34-35 “Master, come and see,” they said. Now Jesus wept.

Many will recall John 11:35 from the King James Version as being the shortest verse in the Bible, “Jesus wept.”

Certainly, grief was the emotion that Martha, Mary, and their friends were felt. No doubt Jesus empathized with their grief and perhaps his tears reflected that empathy.

But the scripture reveals that Jesus was feeling another emotion: anger. One biblical translation says “He became angry in spirit and disgusted.” (The Zurich Bible, 1931 revision).

What is it that angers Jesus?

One of our younger son’s first experiences with death was the death of his hamster. Rocky was a typical hamster. He liked to play on his little wheel in the cage and he liked to run through the little cardboard tubes and then chew them to pieces. Ryan liked to take him out of his cage and let him run loose in the house.

But one day Rocky turned up dead. It was a very hard lesson for Ryan because we discovered that Rocky did not have any food or water and had not had any for several days. Ooops. Ryan forgot to take care of his pet.

I took Ryan across the street into the edge of the woods and we dug a hole to bury Rocky. Ryan held him gently in his hands as I dug the hole and when it was deep enough I told Ryan to put him in the ground. At that point, Ryan turned Rocky over and with force he slammed him into the hole and turned around and headed for the house.

It was all I could do to not burst out in laughter.

Ryan was grieving but he was also angry. He was angry at death.

That day, at the tomb of Lazarus, Jesus was angry at death. It had claimed his friend. It had caused great suffering to his friends.

Ezekiel 18:23 and 32 tell us that God takes ‘no pleasure in death’ and Paul says that God considers it to be an enemy to be destroyed (1 Corinthians 15:26).

To those present, Jesus’ tears were tears that showed the love he had for his friends. While that is true, his tears were much more.

These were the tears of one who would become the Suffering Servant. This was a powerful moment because Jesus knew that this was the reason that he came, to defeat this kind of enemy, to take our sadness and turn it into joy, to take our grief and turn it into laughter, to take our hopelessness and to turn it into hope.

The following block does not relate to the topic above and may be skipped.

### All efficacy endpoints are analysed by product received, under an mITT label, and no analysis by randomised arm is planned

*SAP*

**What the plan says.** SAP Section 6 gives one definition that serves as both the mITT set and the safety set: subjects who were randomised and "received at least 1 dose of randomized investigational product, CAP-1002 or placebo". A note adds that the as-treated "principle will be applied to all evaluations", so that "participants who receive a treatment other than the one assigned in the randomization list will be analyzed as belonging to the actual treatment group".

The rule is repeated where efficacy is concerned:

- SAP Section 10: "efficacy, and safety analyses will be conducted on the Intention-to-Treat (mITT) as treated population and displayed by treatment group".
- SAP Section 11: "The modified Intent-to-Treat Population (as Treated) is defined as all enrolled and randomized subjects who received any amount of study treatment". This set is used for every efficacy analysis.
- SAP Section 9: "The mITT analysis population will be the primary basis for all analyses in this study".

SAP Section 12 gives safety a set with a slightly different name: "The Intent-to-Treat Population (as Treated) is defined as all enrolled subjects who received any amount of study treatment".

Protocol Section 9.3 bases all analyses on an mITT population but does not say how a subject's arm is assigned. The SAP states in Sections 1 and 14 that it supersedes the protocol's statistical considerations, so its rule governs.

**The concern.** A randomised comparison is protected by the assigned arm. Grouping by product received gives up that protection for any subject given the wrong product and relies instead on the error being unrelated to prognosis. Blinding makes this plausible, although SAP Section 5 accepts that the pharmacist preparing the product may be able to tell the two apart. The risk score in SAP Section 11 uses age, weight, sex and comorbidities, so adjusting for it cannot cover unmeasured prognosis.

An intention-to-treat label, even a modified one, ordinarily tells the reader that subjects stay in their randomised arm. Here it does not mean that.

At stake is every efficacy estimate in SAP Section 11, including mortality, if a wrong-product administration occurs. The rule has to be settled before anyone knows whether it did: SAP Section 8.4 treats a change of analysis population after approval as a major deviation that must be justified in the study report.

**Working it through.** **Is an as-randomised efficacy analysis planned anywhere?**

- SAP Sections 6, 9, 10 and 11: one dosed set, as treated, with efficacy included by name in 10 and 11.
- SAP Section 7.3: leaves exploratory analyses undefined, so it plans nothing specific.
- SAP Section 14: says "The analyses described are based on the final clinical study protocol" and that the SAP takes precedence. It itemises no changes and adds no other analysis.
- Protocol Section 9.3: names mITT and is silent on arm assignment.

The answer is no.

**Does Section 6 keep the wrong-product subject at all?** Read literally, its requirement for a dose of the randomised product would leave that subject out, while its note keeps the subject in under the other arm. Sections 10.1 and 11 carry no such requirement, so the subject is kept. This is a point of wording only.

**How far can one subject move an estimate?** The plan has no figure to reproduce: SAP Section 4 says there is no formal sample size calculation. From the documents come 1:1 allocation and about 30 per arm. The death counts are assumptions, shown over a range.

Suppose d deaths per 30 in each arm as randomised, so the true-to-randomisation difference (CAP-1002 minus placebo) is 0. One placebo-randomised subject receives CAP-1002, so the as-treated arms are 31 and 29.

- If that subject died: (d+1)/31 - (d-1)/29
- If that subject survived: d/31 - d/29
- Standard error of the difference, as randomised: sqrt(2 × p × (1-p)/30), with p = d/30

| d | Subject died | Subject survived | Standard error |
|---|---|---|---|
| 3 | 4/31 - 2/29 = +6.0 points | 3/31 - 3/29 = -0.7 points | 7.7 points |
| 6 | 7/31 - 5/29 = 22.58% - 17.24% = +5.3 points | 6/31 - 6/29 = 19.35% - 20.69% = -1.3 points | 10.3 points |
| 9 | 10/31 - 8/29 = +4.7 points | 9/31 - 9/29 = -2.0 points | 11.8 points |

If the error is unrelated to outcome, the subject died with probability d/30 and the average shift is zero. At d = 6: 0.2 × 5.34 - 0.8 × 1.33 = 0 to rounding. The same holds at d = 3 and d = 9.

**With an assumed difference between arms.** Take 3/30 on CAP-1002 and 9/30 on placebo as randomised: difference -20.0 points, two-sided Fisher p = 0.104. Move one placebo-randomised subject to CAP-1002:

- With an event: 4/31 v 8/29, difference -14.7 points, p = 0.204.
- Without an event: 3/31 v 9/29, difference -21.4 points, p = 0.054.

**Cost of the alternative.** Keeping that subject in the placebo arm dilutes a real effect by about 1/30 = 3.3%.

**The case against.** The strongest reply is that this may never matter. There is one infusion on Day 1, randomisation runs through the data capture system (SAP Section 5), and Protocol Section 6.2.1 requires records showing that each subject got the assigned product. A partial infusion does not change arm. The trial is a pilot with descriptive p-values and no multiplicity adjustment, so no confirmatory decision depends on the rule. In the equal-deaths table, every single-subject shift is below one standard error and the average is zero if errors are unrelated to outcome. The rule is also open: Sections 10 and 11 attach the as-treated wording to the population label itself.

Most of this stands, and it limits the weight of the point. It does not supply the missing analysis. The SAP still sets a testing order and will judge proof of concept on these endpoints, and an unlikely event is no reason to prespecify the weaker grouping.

So with tears in his eyes, Jesus goes to the tomb of Lazarus and tells them to roll back the stone.

Martha reminded Jesus of the obvious, that by then the body would have started to stink.

But Jesus stood there and with tears in eyes encouraged Martha to believe and he lifted his eyes to heaven and thanked the Father for hearing him. Then he cried with a loud voice,

“Lazarus, come forth.”

Those things that bring death still anger Jesus. He cries with us because He is moved by what moves us.

More than that, Jesus is not content to leave us bound in our sin or held captive to anyone else’s.

Wherever there is sadness in your life, Jesus is working to bring joy; wherever there is chaos, He is working to bring peace; wherever there is despair, He is working so you might celebrate again. Wherever there is death, Jesus is working to bring life.

And so, while our tears can be healing, cleansing, and therapeutic, and while it is important for us to learn to be comfortable with our own tears and also with the tears of others, I remind you of hope and assurance from our Lord, that a day is coming when He “will wipe every tear from our eyes.” A day is coming when “there will be no more death’ or mourning or crying or pain, for the old order of things has passed away.” Rev. 21:4.

This morning, God knows what breaks your heart. God knows the tears you shed when no one is watching. God knows if you have trouble connecting with your emotions.

I pray for you the faith of Martha and Mary, who loved Jesus, but were unafraid to express to him their disappointment, and yet, Martha could still say, But I know that even now God will give you whatever you ask.” John 11:22.

Can you be that honest with Jesus today?